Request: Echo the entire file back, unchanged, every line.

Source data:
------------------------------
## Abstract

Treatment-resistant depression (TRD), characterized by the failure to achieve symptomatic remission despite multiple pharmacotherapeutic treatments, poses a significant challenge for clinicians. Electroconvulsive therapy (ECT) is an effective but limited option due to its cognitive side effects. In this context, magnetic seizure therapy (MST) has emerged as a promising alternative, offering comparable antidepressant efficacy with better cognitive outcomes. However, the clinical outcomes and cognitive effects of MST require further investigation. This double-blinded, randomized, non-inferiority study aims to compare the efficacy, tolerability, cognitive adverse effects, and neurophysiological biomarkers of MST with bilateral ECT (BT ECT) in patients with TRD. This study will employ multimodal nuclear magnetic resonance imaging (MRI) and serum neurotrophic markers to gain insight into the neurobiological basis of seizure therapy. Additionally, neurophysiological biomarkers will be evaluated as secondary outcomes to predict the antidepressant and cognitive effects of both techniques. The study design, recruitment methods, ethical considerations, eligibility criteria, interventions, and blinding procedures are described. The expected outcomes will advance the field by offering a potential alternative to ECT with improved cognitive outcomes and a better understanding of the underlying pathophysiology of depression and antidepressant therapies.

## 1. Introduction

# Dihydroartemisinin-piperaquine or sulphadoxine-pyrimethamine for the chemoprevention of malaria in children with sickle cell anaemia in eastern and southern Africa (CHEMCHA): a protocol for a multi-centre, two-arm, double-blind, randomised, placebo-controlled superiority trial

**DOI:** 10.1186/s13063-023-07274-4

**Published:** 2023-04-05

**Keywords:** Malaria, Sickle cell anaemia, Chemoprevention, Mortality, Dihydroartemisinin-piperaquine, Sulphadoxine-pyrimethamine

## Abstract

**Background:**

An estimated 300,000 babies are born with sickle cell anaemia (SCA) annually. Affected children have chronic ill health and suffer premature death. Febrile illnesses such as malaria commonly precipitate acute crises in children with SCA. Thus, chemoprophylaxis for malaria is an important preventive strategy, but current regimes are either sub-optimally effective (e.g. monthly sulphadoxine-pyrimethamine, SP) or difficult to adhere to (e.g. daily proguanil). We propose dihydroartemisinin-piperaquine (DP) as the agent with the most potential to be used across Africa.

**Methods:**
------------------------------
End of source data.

## Abstract

Treatment-resistant depression (TRD), characterized by the failure to achieve symptomatic remission despite multiple pharmacotherapeutic treatments, poses a significant challenge for clinicians. Electroconvulsive therapy (ECT) is an effective but limited option due to its cognitive side effects. In this context, magnetic seizure therapy (MST) has emerged as a promising alternative, offering comparable antidepressant efficacy with better cognitive outcomes. However, the clinical outcomes and cognitive effects of MST require further investigation. This double-blinded, randomized, non-inferiority study aims to compare the efficacy, tolerability, cognitive adverse effects, and neurophysiological biomarkers of MST with bilateral ECT (BT ECT) in patients with TRD. This study will employ multimodal nuclear magnetic resonance imaging (MRI) and serum neurotrophic markers to gain insight into the neurobiological basis of seizure therapy. Additionally, neurophysiological biomarkers will be evaluated as secondary outcomes to predict the antidepressant and cognitive effects of both techniques. The study design, recruitment methods, ethical considerations, eligibility criteria, interventions, and blinding procedures are described. The expected outcomes will advance the field by offering a potential alternative to ECT with improved cognitive outcomes and a better understanding of the underlying pathophysiology of depression and antidepressant therapies.

## 1. Introduction

# Dihydroartemisinin-piperaquine or sulphadoxine-pyrimethamine for the chemoprevention of malaria in children with sickle cell anaemia in eastern and southern Africa (CHEMCHA): a protocol for a multi-centre, two-arm, double-blind, randomised, placebo-controlled superiority trial

**DOI:** 10.1186/s13063-023-07274-4

**Published:** 2023-04-05

**Keywords:** Malaria, Sickle cell anaemia, Chemoprevention, Mortality, Dihydroartemisinin-piperaquine, Sulphadoxine-pyrimethamine

## Abstract

**Background:**

An estimated 300,000 babies are born with sickle cell anaemia (SCA) annually. Affected children have chronic ill health and suffer premature death. Febrile illnesses such as malaria commonly precipitate acute crises in children with SCA. Thus, chemoprophylaxis for malaria is an important preventive strategy, but current regimes are either sub-optimally effective (e.g. monthly sulphadoxine-pyrimethamine, SP) or difficult to adhere to (e.g. daily proguanil). We propose dihydroartemisinin-piperaquine (DP) as the agent with the most potential to be used across Africa.

**Methods:**